It Hatched (2021)

Rating: C

Dir: Elvar Gunnarsson
Star: Gunnar Kristinsson, Vivian Ólafsdóttir, Þór Tulinius, Björn Jörundur Friðbjörnsson

Between this and Lamb, 2021 was clearly a banner year for the extremely niche genre of “Icelandic couples in the middle of nowhere who have a really weird kid” movies. In this case, the parents are Pétur (Kristinsson) and his German wife Mira (Ólafsdóttir), who return to his homeland in order to open a guesthouse for bird-watchers in the back country, while also hoping to start a family. Pétur’s low sperm-count makes the latter problematic, but don’t worry, because help is on the way! Though by help, I mean Pétur discovering a slab in the cellar covered in runes. Naturally, rather than noping the fuck out of there, he moves it, uncovering an apparently bottomless pit.

To nobody’s surprise bar the characters, ominous and weird events follow, beginning with both of the couple experiencing bizarre dreams. Mira becomes pregnant, and with disturbingly rapid speed gives birth to an egg, from which then hatches a baby boy. Despite this odd process, the new mother is surprisingly chill with this, and is delighted when the local doctor (Tulinius) proclaims the child is fit as a fiddle. Pétur, however, is far from happy. He becomes increasingly convinced his son is actually the spawn of the devil, and something needs to be done. What’s less clear, is whether it’s actually him thinking these thoughts, or if it’s the pit – more accurately, what was sealed beneath the slab, by the home’s previous occupant who died in mysterious circumstances – having its malicious way with Pétur’s psyche.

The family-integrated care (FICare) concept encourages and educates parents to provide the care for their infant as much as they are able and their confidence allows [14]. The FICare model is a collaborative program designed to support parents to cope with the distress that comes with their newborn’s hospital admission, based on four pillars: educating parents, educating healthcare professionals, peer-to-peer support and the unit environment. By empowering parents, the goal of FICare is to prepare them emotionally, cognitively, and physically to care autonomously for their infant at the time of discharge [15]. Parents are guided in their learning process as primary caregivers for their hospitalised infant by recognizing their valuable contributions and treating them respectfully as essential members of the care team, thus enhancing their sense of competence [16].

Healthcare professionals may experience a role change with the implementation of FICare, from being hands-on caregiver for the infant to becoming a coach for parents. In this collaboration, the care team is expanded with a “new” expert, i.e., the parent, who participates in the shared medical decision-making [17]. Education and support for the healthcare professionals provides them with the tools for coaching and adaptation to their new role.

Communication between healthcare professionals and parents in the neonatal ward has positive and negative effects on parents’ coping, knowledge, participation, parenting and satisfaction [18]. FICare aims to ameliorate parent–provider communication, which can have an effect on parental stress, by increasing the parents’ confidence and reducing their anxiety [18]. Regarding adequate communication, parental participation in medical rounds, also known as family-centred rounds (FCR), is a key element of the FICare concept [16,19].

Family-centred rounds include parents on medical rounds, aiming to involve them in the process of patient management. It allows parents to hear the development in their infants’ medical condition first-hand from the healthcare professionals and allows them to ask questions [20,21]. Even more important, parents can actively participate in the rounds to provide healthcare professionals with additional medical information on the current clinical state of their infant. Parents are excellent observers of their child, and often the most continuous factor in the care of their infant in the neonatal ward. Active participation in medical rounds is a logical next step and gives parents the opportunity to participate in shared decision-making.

This is certainly an odd movie. Most of the performances feel stilted and artificial, to the point this seems more like a deliberate, stylistic choice rather than a flaw. The conversations between the married couple, for example, never sound like two human beings. It’s more like what ChatGPT would spit out, if asked to write a scene between a husband and a wife. But much of what happens here seems to be in a similar vein. If there’s such a thing as “cringe humour,” perhaps this can be described as “awkward horror”? It seems as much a metaphor for dread about becoming a parent, with Pétur suddenly forced to confront this, when there’s questions about whether or not it’s something he genuinely wants.

The film shifts focus in the second half, with Mira becoming the protagonist as her spouse slides deeper into paranoia. She tries to leave with their son, only to discover he has sabotaged the car, leading to an extended chase on foot across some bleakly pretty Icelandic countryside. Yet just when our sympathies are engaged, the film drops another twist which will leave you wondering whether Pétur’s concerns might have been justified. It remains a rather long walk to get to a fairly underwhelming destination, with too many unanswered questions. Being off-centre is the main dish this bring to the table, and it would be a stretch to say that provides enough nourishment to leave the viewer sated.